There was a headline in the Financial Times this week which read: "Rise of electric cars challenges the world's thirst for oil", a theme which has been much in the news since Tesla launched its new Model 3 (for which it is now raising another US$1.5 billion to accelerate production) and Volvo announced its cars would be all-electric or hybrid from 2019.
Britain and France have unveiled plans to ban the sales of new petrol and diesel vehicles from 2040, and other countries are not far behind.
According to the International Energy Agency (IEA), passenger vehicles accounted for 26 per cent of global oil demand in 2015, more than aviation, shipping and petrochemicals combined. One energy analyst, the highly regarded Kingsmill Bond of Trusted Sources, predicts a "tipping point" early in the 2020s as electric vehicles (EVs) reach cost parity with conventional vehicles. "The rise of the electric vehicle is yet another indicator of the systemic change in energy markets, and an early warning for oil investors," he said. That is scarcely good news for the teams of bankers and advisers preparing for the listing of Saudi Aramco, whenever – and wherever – that will be.
Big Oil has been forced to react to the widespread notion that the EV marks the beginning of the end for the mighty industry. Ben van Beurden, the chief executive of Royal Dutch Shell, took the issue head-on when he addressed his shareholders recently. “We have to have projects that are resilient in a world where demand has peaked and will be declining,” he said. “When will this happen? We do not know. But will it happen? We are certain.”
In fact, Mr van Beurden reckons, if countries adopt even more aggressive policies on climate change, “peak demand” could come as soon as the late 2020s – no time at all for an oil company that invests in fields that go on producing for decades. Bob Dudley, the chief executive of BP, has also acknowledged that the rise of EVs is “inevitable”, but in his view conventional cars will continue to dominate the roads for many years. “We’ve forecast that 100 million electric vehicles will be on the road by 2035,” he said. “Even if you doubled that to 200 million, there would still be 2 billion conventional vehicles on the road.” That should see him out – the next generation of BP managers can wrestle with that one.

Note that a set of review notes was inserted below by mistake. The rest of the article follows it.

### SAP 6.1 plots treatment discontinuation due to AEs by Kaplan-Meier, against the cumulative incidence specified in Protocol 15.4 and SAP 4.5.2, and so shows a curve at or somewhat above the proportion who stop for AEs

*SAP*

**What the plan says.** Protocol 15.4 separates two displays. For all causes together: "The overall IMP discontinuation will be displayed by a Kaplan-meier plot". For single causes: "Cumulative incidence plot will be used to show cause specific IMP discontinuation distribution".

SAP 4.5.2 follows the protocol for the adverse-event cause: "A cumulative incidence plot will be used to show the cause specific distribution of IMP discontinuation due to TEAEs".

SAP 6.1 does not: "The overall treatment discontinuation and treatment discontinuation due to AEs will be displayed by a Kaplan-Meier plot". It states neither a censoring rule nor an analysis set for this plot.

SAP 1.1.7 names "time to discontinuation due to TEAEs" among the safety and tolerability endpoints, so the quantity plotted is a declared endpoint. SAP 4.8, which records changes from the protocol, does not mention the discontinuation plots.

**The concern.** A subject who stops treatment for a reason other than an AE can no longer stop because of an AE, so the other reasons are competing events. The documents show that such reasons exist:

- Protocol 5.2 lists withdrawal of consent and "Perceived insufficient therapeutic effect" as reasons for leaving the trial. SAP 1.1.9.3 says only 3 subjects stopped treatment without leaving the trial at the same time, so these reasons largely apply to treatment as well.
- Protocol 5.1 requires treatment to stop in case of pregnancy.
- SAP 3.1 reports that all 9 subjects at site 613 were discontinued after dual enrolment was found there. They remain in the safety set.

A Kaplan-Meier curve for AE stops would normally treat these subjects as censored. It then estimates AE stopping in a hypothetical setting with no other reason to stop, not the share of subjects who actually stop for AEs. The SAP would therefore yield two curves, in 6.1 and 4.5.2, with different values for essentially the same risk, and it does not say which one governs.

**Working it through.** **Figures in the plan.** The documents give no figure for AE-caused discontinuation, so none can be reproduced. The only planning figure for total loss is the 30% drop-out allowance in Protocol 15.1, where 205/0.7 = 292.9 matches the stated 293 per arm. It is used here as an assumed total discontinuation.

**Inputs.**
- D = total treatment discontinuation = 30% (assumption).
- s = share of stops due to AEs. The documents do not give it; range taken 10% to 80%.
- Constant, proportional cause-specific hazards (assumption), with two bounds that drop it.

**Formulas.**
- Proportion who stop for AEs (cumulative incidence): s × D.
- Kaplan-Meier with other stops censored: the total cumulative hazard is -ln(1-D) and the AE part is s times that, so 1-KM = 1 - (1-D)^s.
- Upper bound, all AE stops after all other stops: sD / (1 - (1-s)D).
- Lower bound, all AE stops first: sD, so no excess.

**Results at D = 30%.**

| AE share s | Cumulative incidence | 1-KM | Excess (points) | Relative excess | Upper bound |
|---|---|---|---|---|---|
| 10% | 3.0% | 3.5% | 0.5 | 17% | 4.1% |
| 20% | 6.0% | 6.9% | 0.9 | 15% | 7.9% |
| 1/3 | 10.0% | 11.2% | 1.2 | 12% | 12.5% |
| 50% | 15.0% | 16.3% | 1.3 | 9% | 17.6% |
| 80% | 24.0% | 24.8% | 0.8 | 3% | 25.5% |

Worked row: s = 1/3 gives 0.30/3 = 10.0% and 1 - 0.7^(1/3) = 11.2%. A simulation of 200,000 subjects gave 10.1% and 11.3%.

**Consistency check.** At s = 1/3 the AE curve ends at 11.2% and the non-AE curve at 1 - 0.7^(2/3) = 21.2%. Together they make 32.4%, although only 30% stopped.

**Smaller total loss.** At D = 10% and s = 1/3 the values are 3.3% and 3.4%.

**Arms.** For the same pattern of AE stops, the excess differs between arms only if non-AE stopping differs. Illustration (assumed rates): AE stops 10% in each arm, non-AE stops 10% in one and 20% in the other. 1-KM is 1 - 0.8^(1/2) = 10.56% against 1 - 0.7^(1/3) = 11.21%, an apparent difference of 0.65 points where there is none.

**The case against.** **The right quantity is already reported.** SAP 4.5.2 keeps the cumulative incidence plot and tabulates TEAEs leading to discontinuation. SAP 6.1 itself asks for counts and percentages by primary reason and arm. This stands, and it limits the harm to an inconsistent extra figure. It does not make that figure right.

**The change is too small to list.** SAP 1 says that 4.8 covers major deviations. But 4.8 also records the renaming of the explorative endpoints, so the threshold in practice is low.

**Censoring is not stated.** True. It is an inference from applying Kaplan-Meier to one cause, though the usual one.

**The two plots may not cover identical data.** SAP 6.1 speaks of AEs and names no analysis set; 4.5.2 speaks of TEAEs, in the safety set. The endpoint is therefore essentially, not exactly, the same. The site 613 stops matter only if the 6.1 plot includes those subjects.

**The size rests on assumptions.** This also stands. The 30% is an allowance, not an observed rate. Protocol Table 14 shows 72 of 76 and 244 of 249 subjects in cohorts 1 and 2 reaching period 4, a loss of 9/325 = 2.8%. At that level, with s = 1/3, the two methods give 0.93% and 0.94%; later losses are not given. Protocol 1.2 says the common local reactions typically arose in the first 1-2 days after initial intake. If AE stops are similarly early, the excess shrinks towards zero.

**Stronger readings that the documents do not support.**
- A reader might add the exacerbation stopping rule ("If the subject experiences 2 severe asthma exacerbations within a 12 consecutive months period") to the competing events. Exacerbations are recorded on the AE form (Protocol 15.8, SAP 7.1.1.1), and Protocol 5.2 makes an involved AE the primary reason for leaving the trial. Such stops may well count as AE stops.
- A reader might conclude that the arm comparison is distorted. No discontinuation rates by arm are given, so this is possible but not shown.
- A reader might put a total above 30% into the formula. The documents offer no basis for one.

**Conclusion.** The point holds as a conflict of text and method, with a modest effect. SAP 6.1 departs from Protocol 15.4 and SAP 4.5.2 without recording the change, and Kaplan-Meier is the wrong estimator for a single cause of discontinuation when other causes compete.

There are, of course, all sorts of other factors affecting the complex balance which will determine the oil price in the long term: the growth in aviation and heavy transport, not so easily converted to electric power, of petrochemicals, the future of shale oil and all the politics surrounding the producing nations. Although demand for crude oil is forecast to fall by about 12 per cent by 2040 in the wealthy OECD countries, the IEA projects to grow by 19 per cent in the non-OECD countries. By then 60 per cent of demand will come from outside the OECD. The EV, although significant, is just one more complication.
Industries and companies are actually far more resilient than gloomy forecasters often predict and the oil industry will be the same. I remember, as a financial journalist, attending a briefing on the future of the tobacco industry in the late 1960s. The link between cancer and smoking, which the tobacco companies had vehemently denied for years, was finally proven beyond all doubt in 1969 and analysts assumed that smokers would take note and, basically, give up. The industry seemed to be finished and tobacco companies began a frantic policy of diversification, using their huge cash flow to buy just about anything that moved. BAT became a major conglomerate, acquiring insurance companies, fragrances (Yardley and Lentheric) and all sorts of other businesses it knew nothing about. Then, in the early 1990s. Jimmy Goldsmith and Jacob Rothschild made a bid for it – the biggest takeover in the world at the time – with the intention of breaking it up again, trimming it back to its core tobacco business and flogging everything else. BAT saw them off by announcing plans to break itself up with the result that value of the company today, a pure tobacco play, is US$144 billion, six times what the predators offered.
Other tobacco companies went through similar experiences and are also still around. Philip Morris, the biggest tobacco company in the world, commands a stock market value of $178bn, Altria comes in at $128bn and Imperial Brands at $32bn. Japan Tobacco has a market value of ¥7 trillion (Dh233 billion).
There are many other examples. The end was also seen to be nigh for the big passenger ship companies in the 1960s, when the jet plane came in but they reinvented themselves as cruise operators, which are basically hotels on keels, and thrive today. Newspaper companies have been dying for years, but somehow the industry is still around and Rupert Murdoch, clever enough to move into electronic media, is doing pretty well.
There is little doubt that historians will one day mark the launch of the Tesla 3 as a hugely significant moment for the world's auto industry, for climate change, consumer habits – and particularly for the oil industry. But the fact of the matter is that Big Oil will be with us for many years yet.
Ivan Fallon is a former business editor of The Sunday Times